A controversial proposal to give state tax credits to companies that make donations for private school scholarships is gaining momentum in Maryland, drawing support from top Democratic leaders to the consternation of the state teachers’ union.
One bill that would create an education tax credit received preliminary approval in the state Senate on Tuesday. A slightly different version of the measure is expected to advance in a House committee, possibly before the end of the week.
Maryland House Speaker Michael E. Busch (D-Anne Arundel) said Tuesday that he is softening on the idea of giving tax credits to companies that make donations to help pay for private school scholarships, clearing the way for the bill to be heard on the House floor this session.
Busch, who has been a fierce opponent of education tax credits, said there is a growing sentiment among many Democratic lawmakers from Baltimore City and parts of Prince George’s County — urban areas with some of the state’s lowest-performing schools — that students need more educational options.
He said a bill, known as Broadening Options and Opportunity for Students and Teachers and introduced by Del. Keith E. Haynes (D-Baltimore City), addresses those requests.
“Many legislators come to me and have suggested that they would like to see some kind of legislation put forward,” Busch said. “It’s a fair gesture that we take a look at it . . . to lay out parameters and guidelines” for how they think the money should be distributed.
Under the bill, the state Department of Commerce would receive donations from companies that would be placed into a fund. The businesses would get a tax credit of 70 percent of the donation. The money in the fund would be used to provide scholarships to students who are eligible for free and reduced-price meals. At least 5 percent of the student population would have to be disadvantaged in order for a schools to be eligible.
The Senate version of the bill, known as the Maryland Education Tax Credit, would give a 60 percent tax credit for donations from companies to a so-called student assistance organization that provides private-school scholarships. The bill has been introduced for the past 10 years and won the support of then-Gov. Martin O’Malley (D). It advanced in the Senate in the past, but not in the House.
Gov. Larry Hogan (R), who took office last year, sponsored tax-credit legislation then and again this year. In 2015, he blamed Busch for not allowing the measure to move out of committee.
“I think there has to be some kind of response,” Busch said Tuesday. “Maybe it doesn’t pass. I’m not guaranteeing that it does. But certainly, it is in a better posture and there is more comfort level here than it’s had in the past.”
The bill could become one of the few issues on which Busch, Hogan and Senate President Thomas V. Mike Miller Jr. (D-Calvert) come to an agreement.
Doug Mayer, a spokesman for Hogan, said they are pleased that Senate moved its bill, which is similar to Hogan’s proposal.
“We want to see the latitude and the ability of businesses to make donations to public and nonpublic schools,” he said. “We’ll have to see what happens in the House.”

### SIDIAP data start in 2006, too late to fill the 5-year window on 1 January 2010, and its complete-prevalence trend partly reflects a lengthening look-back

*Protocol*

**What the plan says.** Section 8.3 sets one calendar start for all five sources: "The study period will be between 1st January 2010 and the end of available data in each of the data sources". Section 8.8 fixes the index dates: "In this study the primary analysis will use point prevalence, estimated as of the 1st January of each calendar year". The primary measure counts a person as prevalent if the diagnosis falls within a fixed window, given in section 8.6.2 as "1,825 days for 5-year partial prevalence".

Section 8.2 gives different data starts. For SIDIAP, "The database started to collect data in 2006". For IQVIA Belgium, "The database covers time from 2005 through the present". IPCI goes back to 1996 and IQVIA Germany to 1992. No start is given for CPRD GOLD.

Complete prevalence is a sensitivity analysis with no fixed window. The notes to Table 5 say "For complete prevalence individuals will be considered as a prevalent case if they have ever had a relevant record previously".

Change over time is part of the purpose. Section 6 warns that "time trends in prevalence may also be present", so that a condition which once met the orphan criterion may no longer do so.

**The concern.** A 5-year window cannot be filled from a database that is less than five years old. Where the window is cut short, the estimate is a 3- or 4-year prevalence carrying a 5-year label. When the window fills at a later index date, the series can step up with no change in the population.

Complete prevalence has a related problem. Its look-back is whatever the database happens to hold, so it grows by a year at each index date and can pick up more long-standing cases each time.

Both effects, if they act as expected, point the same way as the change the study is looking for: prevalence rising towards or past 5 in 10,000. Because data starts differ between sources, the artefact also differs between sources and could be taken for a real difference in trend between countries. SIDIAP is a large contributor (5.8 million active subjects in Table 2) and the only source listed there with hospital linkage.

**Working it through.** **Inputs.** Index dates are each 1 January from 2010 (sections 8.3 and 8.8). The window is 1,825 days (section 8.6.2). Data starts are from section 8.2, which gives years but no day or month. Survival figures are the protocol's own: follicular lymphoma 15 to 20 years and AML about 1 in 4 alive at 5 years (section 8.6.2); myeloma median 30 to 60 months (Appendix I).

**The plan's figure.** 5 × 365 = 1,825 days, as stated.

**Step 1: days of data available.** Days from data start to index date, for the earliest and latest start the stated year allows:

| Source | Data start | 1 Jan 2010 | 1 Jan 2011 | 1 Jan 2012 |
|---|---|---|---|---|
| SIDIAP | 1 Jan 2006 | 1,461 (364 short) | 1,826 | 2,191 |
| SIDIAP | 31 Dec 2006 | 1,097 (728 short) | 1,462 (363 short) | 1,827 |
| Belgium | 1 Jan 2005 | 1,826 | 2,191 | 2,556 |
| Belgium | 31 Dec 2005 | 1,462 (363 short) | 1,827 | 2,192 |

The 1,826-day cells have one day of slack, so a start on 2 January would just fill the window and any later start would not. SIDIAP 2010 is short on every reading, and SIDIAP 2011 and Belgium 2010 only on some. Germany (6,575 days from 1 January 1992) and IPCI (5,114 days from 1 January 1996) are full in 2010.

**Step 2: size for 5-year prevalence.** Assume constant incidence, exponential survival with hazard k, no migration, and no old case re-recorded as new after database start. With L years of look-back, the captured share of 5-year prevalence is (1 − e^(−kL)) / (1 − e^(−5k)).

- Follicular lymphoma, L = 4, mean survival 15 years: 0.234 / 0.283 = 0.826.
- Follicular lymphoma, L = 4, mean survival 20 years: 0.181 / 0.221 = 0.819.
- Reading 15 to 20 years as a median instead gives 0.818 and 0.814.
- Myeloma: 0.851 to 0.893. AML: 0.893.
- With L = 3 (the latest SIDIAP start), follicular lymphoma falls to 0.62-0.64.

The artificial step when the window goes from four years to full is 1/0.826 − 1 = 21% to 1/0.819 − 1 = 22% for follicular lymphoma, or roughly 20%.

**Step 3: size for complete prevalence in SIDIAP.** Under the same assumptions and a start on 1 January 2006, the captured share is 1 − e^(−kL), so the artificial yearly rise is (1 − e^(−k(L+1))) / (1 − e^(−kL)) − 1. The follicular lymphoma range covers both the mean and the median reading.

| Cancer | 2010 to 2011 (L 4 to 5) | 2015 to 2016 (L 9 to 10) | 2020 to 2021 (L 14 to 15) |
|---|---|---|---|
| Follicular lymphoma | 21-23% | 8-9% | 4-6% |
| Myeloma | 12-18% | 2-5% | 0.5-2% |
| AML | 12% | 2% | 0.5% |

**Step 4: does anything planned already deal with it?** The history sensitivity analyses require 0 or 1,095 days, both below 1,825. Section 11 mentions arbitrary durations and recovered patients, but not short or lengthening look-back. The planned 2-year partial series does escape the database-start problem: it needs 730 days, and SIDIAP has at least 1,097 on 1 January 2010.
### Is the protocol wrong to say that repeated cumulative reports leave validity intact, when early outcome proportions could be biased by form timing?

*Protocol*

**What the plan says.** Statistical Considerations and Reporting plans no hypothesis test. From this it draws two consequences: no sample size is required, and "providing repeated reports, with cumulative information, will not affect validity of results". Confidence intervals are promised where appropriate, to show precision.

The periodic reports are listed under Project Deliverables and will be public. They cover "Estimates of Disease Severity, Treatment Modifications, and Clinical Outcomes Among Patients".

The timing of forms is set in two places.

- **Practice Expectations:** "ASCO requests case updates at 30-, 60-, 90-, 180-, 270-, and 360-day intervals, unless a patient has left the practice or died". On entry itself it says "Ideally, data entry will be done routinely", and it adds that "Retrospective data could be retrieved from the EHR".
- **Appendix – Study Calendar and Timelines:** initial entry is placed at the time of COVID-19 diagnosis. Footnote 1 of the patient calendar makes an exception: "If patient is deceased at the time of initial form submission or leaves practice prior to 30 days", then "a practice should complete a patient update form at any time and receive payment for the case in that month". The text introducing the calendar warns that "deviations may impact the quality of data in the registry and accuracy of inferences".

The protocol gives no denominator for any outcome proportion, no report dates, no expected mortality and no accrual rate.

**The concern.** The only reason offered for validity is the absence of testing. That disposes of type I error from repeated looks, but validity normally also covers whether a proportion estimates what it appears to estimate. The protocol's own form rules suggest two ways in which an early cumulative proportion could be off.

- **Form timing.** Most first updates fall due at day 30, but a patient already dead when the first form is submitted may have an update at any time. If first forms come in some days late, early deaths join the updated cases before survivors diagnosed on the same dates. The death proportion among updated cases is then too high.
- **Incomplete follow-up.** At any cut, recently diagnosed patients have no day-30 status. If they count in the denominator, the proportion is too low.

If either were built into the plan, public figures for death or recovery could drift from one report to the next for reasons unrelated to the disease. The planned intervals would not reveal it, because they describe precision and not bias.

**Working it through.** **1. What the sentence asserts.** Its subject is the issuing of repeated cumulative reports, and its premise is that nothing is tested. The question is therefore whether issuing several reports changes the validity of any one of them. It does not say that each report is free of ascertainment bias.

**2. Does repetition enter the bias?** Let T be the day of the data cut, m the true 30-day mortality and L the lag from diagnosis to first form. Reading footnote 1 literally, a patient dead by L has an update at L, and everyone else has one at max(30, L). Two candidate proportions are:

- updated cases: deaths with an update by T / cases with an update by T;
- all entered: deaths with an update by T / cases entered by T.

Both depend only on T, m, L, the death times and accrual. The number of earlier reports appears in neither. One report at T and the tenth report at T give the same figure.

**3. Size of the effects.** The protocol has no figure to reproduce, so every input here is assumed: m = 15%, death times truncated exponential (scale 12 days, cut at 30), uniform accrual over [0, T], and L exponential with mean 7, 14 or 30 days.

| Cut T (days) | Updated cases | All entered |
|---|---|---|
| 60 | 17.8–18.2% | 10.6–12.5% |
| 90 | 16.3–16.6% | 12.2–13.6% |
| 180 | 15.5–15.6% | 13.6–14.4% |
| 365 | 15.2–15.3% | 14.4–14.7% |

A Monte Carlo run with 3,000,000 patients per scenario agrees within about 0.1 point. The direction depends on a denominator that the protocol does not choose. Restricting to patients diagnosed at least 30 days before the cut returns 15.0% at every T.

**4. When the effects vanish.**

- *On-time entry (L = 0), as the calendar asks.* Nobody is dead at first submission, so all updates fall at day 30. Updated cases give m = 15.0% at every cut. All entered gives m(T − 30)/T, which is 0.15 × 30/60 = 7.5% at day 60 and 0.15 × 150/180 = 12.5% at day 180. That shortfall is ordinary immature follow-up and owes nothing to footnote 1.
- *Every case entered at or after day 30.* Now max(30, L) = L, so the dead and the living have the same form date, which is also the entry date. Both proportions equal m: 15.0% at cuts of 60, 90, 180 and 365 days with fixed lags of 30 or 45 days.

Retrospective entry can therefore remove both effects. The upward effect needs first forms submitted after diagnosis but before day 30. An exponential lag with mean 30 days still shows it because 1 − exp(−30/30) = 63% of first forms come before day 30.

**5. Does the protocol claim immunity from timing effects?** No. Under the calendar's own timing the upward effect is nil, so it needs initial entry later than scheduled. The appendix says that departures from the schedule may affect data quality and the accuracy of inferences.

In the Senate, several Democratic lawmakers tried nearly a dozen times to amend the bill. The amendments included requiring an audit of the program, placing a sunset provision on the tax credit, and ensuring that 45 percent of the students attending the school are eligible for free and reduced-price meals. None of the amendments succeeded.
Maryland would join 16 other states across the country that offer education tax credit programs. Most of them have Republican-controlled legislatures, including Virginia, Georgia, Florida and Alabama.
Sean Johnson, assistant executive director with the Maryland State Education Association, called the two bills “slightly different versions of the same bad idea,” and said the union is lobbying hard against them.
“I’m fairly certain if one of these tax credits passes, it will be the first time a Democratic supermajority state advances a proposal like this,” Johnson said.
He said the programs, which would be allotted $15 million under the Maryland Education Tax Credit and $50 million under the BOOST program for disadvantaged students, would divert money away from public schools and other state needs.
Both House and Senate bills have provisions allowing businesses to receive a tax credit if they donate to innovative programs at public schools.
Also on Tuesday, the Senate gave an initial nod to a bill requiring local school districts to notify parents of county, state and federal assessments that students take in class, including posting information on their websites about when students are tested, why they are tested and how long the tests will take. The legislation is in response to criticism by parents, teachers and students about excessive testing.
The Senate also gave preliminary approval to a bill that would allow voters to determine whether they should decide who should fill the seats of the attorney general and comptroller if a vacancy occurs during a term. Under current law, the governor appoints a replacement.